Kyiv, March 27, 2014. This time, unable to cast a veto, the Russian Federation (RF) silently observed how members of the United Nations Organization passed a resolution on the Ukrainian-Russian military conflict. Intended to stop Putin’s military intervention in Ukraine, to reaffirm Ukraine’s territorial integrity and to rebuke the legitimacy of the Crimean referendum, the resolution was supported by 100 members, while 11 voted against and 58 abstained. The document was first introduced at the Session of the Security Council of the UN on March 15, 2014; however, it was rejected by Russia’s veto.
Canada, Costa Rica, Germany, Lithuania, Poland and Ukraine introduced the resolution, which was aimed at mitigating the military confrontation and halt Kremlin’s aggression. Today, one hundred members of the United Nations voted in favor of it, thereby denouncing Russia’s aggressive foreign policy and condemning the fake referendum which took place in Crimea on March 16, 2014.
One of the key points of the resolution reads that the UN “underscores that the referendum held in the Autonomous Republic of Crimea and the city of Sevastopol on 16 March 2014, having no validity, cannot form the basis for any alteration of the status of the Autonomous Republic of Crimea or of the city of Sevastopol”.
Russia’s invasion of Crimea was supported by members of the Kremlin-headed Collective Security Treaty Organization – Armenia, Belarus, Kyrgyzstan, Kazakhstan and Russia. Putin’s vision of applying military force to ensure peace and stability was also supported by Moscow’s counterparts, including Bolivia, Cuba, Nicaragua, North Korea, Syria, Sudan, Venezuela and Zimbabwe.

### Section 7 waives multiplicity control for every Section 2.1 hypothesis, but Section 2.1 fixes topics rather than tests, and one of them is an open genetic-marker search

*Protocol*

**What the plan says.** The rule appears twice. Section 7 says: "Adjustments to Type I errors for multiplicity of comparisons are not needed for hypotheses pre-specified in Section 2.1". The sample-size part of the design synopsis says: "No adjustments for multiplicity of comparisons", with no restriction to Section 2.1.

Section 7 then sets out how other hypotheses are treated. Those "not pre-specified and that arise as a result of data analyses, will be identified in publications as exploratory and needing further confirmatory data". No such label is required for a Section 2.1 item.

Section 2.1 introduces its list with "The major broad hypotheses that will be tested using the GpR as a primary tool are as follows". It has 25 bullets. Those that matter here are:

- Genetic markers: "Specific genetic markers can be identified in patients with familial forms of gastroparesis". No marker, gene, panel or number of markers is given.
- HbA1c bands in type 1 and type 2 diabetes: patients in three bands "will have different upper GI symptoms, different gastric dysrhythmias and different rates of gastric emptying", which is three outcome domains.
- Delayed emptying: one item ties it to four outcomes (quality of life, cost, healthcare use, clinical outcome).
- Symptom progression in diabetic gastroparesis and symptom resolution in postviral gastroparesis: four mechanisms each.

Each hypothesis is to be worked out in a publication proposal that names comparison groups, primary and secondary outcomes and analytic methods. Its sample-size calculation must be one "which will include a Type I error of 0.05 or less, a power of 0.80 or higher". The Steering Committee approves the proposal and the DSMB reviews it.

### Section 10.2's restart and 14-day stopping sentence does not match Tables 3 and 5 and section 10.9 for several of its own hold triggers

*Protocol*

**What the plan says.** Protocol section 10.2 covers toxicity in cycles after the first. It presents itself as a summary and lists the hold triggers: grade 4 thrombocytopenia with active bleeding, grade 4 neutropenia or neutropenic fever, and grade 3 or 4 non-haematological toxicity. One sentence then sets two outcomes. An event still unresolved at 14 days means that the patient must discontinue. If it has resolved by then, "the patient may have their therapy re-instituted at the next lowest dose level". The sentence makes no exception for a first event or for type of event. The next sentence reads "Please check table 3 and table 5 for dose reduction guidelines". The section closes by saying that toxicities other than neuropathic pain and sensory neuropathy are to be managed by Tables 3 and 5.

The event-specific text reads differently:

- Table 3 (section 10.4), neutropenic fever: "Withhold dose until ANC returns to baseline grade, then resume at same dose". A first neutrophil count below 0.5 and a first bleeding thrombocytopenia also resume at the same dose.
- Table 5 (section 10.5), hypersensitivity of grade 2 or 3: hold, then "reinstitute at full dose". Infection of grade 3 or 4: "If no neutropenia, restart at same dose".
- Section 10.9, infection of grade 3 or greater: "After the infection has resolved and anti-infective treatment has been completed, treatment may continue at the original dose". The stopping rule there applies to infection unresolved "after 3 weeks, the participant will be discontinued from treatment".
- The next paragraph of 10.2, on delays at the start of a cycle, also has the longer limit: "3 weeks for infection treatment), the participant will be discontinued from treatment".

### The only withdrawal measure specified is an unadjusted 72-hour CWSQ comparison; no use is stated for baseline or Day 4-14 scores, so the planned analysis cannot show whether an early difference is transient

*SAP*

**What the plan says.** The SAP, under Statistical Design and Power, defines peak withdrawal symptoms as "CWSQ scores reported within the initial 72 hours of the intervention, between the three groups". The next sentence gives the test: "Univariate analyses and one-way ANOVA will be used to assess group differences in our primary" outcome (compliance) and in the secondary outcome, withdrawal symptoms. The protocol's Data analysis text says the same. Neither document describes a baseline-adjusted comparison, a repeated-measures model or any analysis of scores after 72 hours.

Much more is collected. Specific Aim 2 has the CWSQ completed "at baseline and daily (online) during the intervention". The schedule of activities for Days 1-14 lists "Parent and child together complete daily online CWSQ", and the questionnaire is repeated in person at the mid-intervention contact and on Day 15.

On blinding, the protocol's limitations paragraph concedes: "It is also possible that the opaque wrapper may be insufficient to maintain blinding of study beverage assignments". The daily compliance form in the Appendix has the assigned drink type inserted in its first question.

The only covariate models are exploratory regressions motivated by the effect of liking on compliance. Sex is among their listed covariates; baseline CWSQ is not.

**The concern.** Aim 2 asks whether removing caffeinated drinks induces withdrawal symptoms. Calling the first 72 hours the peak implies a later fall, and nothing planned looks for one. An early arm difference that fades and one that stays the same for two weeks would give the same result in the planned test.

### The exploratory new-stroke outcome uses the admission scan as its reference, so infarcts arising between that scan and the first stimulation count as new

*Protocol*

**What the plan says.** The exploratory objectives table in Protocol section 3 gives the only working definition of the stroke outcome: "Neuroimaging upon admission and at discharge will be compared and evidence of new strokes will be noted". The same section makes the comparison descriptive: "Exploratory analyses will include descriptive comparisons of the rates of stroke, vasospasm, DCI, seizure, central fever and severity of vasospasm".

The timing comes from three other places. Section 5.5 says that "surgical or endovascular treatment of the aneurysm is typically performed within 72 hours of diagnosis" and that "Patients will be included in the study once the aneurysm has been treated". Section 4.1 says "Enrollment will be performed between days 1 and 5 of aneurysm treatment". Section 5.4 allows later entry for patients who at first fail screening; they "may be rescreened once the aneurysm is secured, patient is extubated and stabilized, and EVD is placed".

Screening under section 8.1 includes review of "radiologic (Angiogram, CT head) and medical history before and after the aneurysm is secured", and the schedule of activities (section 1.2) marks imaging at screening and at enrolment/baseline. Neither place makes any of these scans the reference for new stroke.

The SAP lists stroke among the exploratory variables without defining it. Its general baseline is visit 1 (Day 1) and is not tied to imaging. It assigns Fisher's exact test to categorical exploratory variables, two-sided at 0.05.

Although the resolution does not imply any direct action, it plays an essential role in the history of the UN General Assembly votes. Having dismissed the Crimean annexation by the Russian Federation, the resolution proves the annexation of Crimea to be illegal and empowers Ukraine to further pursue justice using international legal mechanisms to reclaim its territorial integrity within existing borders, and to fight the further advance of occupational forces.
“This is critical for the U.S.-Europe strategy to isolate Putin and condemn him internationally for Russia’s violation of the U.N. Charter in invading Crimea,” said R. Nicholas Burns, a former American diplomat in the Bush administration, as reported by The New York Times.
The invasion of Ukrainian Crimea by the Russian military on March 1, 2014 was followed by a plebiscite where the residents of the peninsula had to decide whether to become a part of a third state – the Russian Federation, or to break away from Ukraine. The so-called referendum did not even offer a status quo option. At gunpoint, the illegal referendum resulted in overwhelming voter turnout, which in some instances exceeded 120 percent of the population. Having compromised the territorial integrity of Ukraine and annexed a part of the country, Russia violated numerous international treaties and conventions. Its authority to do so was questioned today at the United Nations, and an overwhelming number of voices spoke clearly to condemn Russia’s actions.